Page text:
POINT PLEASANT BEACH – A 77-foot-long fishing boat, the ‘Susan Rose,’ ran aground in Point Pleasant Beach early Friday morning amid waves topping six feet high.
The ship, whose keel was lodged in the sandbar on the beach just south of Broadway, was tilted eastward at a slight angle. However, during salvage operations early Sunday morning, the ship sank. No members of the salvage crew were injured in the sinking event.
“It was about 2 in the morning and they were trying to refloat it, and while they were doing that it was under tow and it sank. There were no injuries,” said Petty Officer Matthew West, a public affairs representative for the Coast Guard. He told The Ocean Star that, prior to the ship’s sinking, all possibly hazardous materials were removed, including “oil and fuel from the vessel.”
According to the Coast Guard, the nature of the ship’s grounding is unclear, however, its crew of four were rescued without serious injury.
“At approximately 5 o’ clock this morning, [USCG Sector Delaware Bay] received a notification of a grounded fishing vessel,” said Petty Officer West on Friday. “They deployed one of our response boats; it was also in coordination with Air Station Atlantic City.”
He said that fire and first aid dive personnel from Point Pleasant Beach were able to rescue the four people without incident prior to the arrival of a rescue helicopter.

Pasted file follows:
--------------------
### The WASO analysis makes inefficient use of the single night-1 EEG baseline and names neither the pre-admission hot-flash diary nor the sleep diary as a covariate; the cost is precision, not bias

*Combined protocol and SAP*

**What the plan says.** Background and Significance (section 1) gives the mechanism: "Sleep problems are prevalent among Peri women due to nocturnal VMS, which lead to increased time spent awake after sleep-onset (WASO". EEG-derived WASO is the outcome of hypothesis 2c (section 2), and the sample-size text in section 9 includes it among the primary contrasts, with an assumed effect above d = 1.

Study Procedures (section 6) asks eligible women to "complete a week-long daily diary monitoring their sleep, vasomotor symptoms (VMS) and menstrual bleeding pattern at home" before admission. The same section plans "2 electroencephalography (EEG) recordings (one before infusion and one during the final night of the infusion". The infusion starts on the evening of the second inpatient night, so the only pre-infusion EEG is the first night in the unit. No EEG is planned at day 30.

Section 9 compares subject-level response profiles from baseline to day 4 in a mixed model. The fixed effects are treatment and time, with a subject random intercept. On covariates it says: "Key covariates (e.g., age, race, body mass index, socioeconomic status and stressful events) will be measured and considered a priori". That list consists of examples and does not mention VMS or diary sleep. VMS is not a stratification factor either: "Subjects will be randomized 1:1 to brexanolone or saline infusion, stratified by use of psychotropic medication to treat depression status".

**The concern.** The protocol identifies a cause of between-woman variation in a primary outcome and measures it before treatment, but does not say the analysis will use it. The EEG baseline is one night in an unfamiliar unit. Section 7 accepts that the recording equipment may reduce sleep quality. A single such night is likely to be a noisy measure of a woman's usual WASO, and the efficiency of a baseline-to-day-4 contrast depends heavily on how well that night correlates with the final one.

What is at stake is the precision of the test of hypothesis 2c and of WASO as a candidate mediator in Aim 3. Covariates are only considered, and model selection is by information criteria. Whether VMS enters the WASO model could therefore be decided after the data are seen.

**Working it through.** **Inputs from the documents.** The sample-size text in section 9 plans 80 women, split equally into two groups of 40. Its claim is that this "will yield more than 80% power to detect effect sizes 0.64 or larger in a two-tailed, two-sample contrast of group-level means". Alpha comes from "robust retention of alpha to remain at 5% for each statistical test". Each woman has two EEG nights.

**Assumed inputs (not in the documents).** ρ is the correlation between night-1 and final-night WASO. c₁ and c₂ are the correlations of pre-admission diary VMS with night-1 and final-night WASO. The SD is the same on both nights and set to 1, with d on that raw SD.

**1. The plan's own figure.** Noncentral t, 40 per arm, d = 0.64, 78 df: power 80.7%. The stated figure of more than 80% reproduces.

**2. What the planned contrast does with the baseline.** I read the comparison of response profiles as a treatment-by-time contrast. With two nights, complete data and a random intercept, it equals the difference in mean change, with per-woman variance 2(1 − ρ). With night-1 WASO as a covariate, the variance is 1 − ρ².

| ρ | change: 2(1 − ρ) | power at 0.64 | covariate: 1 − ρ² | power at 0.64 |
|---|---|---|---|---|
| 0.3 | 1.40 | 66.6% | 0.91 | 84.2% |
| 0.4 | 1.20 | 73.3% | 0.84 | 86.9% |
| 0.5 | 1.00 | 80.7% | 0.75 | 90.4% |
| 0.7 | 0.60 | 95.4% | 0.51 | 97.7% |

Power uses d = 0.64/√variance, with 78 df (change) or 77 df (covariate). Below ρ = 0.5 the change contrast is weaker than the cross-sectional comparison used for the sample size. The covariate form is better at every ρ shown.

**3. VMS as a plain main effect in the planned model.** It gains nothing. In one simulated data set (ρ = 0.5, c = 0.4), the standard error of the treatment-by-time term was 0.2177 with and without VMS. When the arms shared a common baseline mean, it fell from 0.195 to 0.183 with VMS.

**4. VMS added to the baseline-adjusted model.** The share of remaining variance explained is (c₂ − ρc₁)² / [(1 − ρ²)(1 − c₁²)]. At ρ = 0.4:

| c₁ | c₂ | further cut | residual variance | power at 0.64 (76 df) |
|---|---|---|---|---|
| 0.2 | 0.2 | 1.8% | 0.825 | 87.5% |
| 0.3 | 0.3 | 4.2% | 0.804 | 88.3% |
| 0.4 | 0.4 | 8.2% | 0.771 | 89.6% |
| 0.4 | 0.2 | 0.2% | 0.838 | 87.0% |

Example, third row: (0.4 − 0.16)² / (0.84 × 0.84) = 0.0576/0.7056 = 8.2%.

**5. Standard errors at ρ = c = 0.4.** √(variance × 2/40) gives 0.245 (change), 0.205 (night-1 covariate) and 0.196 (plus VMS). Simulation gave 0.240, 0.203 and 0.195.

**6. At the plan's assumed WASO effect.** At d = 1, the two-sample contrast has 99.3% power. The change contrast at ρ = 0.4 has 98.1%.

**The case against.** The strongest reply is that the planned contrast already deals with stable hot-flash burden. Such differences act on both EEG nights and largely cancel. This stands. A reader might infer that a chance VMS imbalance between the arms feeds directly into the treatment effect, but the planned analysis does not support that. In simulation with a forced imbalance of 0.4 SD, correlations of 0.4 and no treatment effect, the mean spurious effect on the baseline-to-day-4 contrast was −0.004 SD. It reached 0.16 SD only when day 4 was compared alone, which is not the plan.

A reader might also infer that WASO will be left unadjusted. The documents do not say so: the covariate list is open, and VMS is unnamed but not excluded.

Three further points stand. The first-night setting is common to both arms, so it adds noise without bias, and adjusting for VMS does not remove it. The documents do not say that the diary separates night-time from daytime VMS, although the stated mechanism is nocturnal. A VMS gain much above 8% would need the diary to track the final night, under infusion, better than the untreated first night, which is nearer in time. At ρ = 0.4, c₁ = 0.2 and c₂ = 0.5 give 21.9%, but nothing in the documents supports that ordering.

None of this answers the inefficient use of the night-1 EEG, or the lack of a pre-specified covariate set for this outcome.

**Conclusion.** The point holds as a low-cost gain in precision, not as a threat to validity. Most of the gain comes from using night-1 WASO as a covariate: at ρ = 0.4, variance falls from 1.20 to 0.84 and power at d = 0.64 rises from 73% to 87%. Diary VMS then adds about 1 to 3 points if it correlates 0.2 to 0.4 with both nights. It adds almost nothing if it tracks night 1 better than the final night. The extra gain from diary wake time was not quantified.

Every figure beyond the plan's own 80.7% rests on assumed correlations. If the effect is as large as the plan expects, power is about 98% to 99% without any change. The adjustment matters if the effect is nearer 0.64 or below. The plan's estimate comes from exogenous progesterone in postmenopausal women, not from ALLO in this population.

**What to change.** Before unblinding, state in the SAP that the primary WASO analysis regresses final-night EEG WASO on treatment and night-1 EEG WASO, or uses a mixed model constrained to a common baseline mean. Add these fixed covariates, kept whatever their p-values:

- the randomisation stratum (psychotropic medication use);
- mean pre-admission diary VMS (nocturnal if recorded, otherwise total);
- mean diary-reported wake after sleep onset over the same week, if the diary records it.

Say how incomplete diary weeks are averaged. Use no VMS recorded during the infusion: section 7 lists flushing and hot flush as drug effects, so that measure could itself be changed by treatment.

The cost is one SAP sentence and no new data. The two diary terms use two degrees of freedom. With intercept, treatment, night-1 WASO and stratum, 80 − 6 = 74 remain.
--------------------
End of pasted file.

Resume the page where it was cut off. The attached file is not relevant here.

“Before the helo was able to take off, though, the fire department was on scene and was able to get all four people aboard off and onto the shore,” he said. “At this time, the cause is under investigation, and I know the owner is working with the salvage company.”
“That’s standard, usually. [The Coast Guard] will still have a role…but it would be a [private] company that handles it,” said Petty Officer West.
He also told The Ocean Star that there was no pollution caused by the ship’s grounding.
“There was no report of pollution from our pollution responders,” he said.
“Until the investigation is completed, we won’t know the exact cause” of the initial grounding, said Petty Officer West.. “There’s no clear-cut ‘this is when we’ll be done’ type of thing.”
For more on this story, read the next edition of The Ocean Star—on newsstands Friday or online in our e-Edition.
Subscribe today! If you're not already an annual subscriber to The Ocean Star, get your subscription today! For just $38 per year, you will receive local mail delivery weekly, with pages and pages of local news and online access to our e-edition on Starnewsgroup.com.